- Invited speaker presentation
- Open Access
S82. Proffered paper: In-vivo testing of PSMA-targeted T-cell immunotherapy for prostate cancer
© Liu et al; licensee BioMed Central Ltd. 2014
- Published: 12 March 2014
- Prostate Cancer
- Prostate Cancer Patient
- Metastatic Prostate Cancer
- Skeletal Metastasis
- Bioluminescent Imaging
Bone is the most common site for metastasis in human prostate cancer patients. Skeletal metastases are a significant cause of morbidity and mortality and overall greatly affect the quality of life of prostate cancer patients. Despite advances in our understanding of the biology of primary prostate tumours, our knowledge of how and why secondary tumours derived from prostate cancer cells preferentially localise in bone remains limited. Examining the impact of these facets of bone metastasis in vivo remains a significant challenge, as animal models that closely mimic the natural history and malignant progression of clinical prostate cancer are not available.
To develop an animal model of human metastatic prostate cancer. Once a model has been developed and optimised, it was this to test efficacy of immunotherapy using T-cells that have been genetically targeted against prostate-specific membrane antigen (PSMA).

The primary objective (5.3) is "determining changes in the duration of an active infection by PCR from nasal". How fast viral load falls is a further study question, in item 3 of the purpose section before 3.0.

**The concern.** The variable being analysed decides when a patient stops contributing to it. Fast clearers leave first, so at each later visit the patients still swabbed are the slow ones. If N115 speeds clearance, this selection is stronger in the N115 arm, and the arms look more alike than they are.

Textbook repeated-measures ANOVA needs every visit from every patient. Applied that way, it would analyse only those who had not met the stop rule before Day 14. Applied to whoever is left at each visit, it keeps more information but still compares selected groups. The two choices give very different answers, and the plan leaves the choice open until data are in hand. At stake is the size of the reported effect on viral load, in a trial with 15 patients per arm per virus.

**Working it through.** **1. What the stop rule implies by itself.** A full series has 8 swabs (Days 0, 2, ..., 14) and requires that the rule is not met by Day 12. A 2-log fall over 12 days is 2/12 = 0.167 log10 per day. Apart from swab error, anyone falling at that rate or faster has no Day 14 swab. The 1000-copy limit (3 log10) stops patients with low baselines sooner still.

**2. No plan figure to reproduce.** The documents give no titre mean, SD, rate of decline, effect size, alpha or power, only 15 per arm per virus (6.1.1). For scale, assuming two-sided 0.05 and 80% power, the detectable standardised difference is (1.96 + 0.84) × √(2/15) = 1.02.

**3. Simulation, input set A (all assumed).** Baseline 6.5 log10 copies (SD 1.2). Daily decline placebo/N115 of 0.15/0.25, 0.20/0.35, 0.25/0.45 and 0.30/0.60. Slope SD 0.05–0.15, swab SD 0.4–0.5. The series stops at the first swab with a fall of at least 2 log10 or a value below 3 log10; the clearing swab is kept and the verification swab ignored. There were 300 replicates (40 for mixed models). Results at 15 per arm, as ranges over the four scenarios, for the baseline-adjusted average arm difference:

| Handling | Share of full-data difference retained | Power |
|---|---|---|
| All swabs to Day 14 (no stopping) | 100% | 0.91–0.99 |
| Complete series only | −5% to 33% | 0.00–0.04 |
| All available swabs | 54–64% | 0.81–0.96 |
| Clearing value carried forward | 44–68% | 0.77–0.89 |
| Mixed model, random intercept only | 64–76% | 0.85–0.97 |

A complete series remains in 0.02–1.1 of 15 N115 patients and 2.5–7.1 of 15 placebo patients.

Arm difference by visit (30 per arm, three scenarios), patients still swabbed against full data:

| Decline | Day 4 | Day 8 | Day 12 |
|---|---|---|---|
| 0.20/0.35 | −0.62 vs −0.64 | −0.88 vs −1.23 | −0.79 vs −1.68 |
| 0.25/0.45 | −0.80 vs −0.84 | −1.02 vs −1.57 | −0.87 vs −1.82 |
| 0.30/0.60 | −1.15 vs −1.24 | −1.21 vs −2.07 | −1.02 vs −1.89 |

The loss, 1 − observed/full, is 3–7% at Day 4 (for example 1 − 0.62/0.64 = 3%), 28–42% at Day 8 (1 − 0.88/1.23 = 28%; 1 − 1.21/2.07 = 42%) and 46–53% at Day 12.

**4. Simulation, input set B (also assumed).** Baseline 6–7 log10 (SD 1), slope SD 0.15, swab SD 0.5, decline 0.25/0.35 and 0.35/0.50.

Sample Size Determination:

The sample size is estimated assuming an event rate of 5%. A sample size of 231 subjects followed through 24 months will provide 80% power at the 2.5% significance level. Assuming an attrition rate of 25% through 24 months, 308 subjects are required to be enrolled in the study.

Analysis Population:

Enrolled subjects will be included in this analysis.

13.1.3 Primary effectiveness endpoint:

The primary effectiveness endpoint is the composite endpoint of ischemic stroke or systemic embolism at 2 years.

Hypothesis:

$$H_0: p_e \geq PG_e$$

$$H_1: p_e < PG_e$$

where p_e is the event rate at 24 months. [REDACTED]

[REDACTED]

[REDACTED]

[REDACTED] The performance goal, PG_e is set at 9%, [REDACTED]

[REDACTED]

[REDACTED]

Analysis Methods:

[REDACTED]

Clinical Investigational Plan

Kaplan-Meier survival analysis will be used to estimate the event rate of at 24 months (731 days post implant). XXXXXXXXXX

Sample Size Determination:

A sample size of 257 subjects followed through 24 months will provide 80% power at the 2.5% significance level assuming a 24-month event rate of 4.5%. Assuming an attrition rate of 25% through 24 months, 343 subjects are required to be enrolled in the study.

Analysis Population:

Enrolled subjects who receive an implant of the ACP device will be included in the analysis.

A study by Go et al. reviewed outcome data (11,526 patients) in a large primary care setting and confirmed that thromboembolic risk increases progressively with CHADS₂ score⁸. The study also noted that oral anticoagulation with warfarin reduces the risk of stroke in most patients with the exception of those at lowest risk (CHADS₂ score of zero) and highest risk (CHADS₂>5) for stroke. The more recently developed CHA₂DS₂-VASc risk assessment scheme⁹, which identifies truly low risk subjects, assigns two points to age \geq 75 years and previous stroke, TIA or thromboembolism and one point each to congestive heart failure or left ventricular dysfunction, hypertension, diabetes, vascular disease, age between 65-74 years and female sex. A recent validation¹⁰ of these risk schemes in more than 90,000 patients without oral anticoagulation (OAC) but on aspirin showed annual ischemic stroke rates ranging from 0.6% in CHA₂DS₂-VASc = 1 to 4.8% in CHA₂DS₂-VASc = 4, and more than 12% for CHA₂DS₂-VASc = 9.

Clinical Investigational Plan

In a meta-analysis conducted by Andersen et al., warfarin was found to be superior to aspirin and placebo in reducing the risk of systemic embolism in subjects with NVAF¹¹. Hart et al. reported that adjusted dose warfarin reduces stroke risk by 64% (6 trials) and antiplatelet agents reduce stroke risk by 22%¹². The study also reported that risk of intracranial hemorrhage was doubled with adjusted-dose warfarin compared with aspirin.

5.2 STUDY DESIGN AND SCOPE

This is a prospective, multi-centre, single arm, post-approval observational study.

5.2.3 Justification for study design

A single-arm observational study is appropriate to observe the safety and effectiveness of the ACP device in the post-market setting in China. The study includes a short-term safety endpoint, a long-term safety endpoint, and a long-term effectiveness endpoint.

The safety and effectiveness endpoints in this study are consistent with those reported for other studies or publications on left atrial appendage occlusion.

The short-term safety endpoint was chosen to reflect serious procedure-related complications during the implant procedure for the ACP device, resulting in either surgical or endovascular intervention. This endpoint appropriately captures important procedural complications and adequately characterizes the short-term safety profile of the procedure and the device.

Using PCR, western blot, flow cytometry and ELISA, we performed functional anaylsis of fucosyltransferase 3(FT3) in PC3LN3(PL)and PC3LN3-PSMA (PLP) tumour cell lines. In vivo bioluminescent imaging (BLI) was used to detect metastases.
In preliminary studies, we have observed that delivery of a FT3-encoding retroviral vector to PL and PLP enables them to express sialyl Lewis X and to acquire E-selectin binding activity. We also showed that FT3 promotes increased PLP motility and invasiveness in vitro. Bioluminescent animal model of metastasised prostate cancer is established to determine the effect of this upon their pattern of metastatic spread in SCID Beige mice.
We have established an in-vivo model of PSMA-expressing prostate cancer. This will serve as a platform to test immunotherapy using P28z+ T-cells.
This article is published under license to BioMed Central Ltd. This is an Open Access article distributed under the terms of the Creative Commons Attribution License (http://creativecommons.org/licenses/by/2.0), which permits unrestricted use, distribution, and reproduction in any medium, provided the original work is properly cited. The Creative Commons Public Domain Dedication waiver (http://creativecommons.org/publicdomain/zero/1.0/) applies to the data made available in this article, unless otherwise stated.